By contrast, Giles's struggles in 2016 have come mostly in medium-leverage spots. [Insert sentence about small samples sizes.] In fact, I'd argue that Giles’s relegation to a set-up role was itself a reason he struggled. If you, an emerging MLB closer, were traded to a team who coveted your skill at closing games—and if closing games were your primary way of earning raises during arbitration—how psyched would you be to set-up for two other guys, regardless of how bad your Spring Training was? It was a kind of self-fulfilling prophecy; April/May Giles was slotted into a set-up role, and he proceeded to pitch like a guy who shouldn't be closing games. [Insert sentence about how some players initially struggle under the limelight of high-profile trades, as well as the statistical impossibility of using a trade to explain several bad innings.]

For a saber-disciple, the game of bullpen musical chairs raises questions of how well stats can predict a pitcher's performance in the ninth inning. The best way to be a successful closer, it would seem, is just to be a good reliever in general. (A similar saber-argument is used when evaluating "clutch" hitters.) The mental part is secondary or irrelevant, we stat-folks like to believe. But why, then, do there exist relievers whose set-up stats are models of consistency—since losing his closer job, for instance, Gregerson has an ERA of 1.00 and a K/9 of 12.5—but who pitch worse in spots of even higher leverage?

Well, the Astros just traded away a guy who embodies this conundrum: Josh Fields. I've contributed to this website across the past three years, and I still don't understand Josh Fields. How does a guy who’s posted season-long FIPs of 2.09, 2.19, and 2.81 have a career ERA of 4.53 across 159 innings? Well, looking on FanGraphs at Fields's career numbers, the figures from the last six columns of this chart probably torpedoed his roster spot:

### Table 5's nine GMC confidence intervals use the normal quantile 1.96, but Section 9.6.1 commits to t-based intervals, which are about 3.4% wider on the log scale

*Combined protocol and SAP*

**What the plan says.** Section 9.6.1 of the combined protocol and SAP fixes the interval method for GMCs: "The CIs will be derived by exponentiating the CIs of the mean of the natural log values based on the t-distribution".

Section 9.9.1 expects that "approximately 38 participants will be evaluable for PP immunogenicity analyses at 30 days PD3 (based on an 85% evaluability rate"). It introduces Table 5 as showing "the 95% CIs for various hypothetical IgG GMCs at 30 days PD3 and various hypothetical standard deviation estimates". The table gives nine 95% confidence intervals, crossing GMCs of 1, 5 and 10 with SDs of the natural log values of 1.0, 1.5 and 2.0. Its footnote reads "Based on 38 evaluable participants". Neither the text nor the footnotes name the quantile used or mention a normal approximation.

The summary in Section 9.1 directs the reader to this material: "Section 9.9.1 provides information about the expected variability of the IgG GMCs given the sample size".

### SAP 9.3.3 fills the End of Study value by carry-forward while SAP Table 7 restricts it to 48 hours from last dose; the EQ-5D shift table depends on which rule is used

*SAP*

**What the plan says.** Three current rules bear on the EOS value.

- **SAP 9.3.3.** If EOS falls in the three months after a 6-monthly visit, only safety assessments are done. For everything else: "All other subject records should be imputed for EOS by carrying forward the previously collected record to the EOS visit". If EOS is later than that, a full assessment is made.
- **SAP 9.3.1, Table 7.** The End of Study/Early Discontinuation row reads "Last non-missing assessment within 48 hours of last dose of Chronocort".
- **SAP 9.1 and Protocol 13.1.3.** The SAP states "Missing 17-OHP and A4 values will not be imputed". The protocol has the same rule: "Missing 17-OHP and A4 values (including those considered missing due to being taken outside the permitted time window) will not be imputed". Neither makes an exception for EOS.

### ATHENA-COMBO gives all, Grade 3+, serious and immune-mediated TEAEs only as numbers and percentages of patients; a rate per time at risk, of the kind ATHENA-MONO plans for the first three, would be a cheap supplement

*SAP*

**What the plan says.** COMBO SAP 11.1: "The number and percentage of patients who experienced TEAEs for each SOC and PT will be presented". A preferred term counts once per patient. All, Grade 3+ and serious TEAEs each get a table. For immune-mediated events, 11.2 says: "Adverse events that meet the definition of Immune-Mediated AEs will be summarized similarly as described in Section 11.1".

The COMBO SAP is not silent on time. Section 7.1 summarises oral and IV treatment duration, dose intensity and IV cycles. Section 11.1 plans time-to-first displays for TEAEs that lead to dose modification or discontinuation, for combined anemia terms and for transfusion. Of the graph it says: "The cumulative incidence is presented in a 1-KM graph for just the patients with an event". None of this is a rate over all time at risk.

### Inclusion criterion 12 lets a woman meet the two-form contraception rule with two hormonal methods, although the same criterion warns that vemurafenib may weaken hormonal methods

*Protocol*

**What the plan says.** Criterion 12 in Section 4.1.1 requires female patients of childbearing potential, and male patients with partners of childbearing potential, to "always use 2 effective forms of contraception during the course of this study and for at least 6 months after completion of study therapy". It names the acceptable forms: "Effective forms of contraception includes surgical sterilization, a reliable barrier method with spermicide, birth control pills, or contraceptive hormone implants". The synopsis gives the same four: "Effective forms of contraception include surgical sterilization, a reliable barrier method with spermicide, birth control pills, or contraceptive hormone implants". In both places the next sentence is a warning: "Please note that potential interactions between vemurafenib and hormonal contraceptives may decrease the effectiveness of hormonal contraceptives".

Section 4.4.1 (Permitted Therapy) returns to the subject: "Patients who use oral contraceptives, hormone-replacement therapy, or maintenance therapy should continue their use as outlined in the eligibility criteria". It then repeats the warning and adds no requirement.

Pitcher BA against in medium-leverage situations (md-lvg) OBP (md-lvg) SLG% (md-lvg) BB% (md-lvg) FIP (md-lvg) xFIP (md-lvg) BA allowed in high-leverage situations (high-lvg) OBP (high-lvg) SLG% (high-lvg) BB% (high-lvg) FIP (high-lvg) xFIP (high-lvg)
Josh Fields .247 (across 39 innings) .296 .347 5.6 1.71 2.91 .287 (across 24 innings) .414 .477 15.9 4.39 4.98

Yeah, I'm using a 24-inning sample to support why a guy with two years of team control was traded for a 19-year-old first baseman. Did Fields have some bad luck? Hell yes. But in high-leverage spots, he faltered at what a pitcher should have an iota of control over: his ability to throw quality strikes. (Look at that high-leverage walk rate!) It's no surprise that, amid the woeful Astros teams of 2013 and 2014, Fields could never lock down the closer role. This is what a talented, unreliable reliever looks like.

In the end, the business of predicting reliever performance is even harder than we saber-disciples have admitted. While it would seem that dominance in low-leverage innings would ensure success in high-leverage ones, counterexamples abound. All a team can really do is what the Astros have finally done: Stop getting cute about who has the "hot hand" or the most veteran experience and choose the dude whose Good Stuff is better than your other dudes' Good Stuff. The over-performing guy with the "hot hand" will regress, and veterans in their 30s have a habit of getting injured, but 25-year-olds with elite fastball-slider combos tend to keep impressing. Here's hoping to the start of an era in Astros baseball.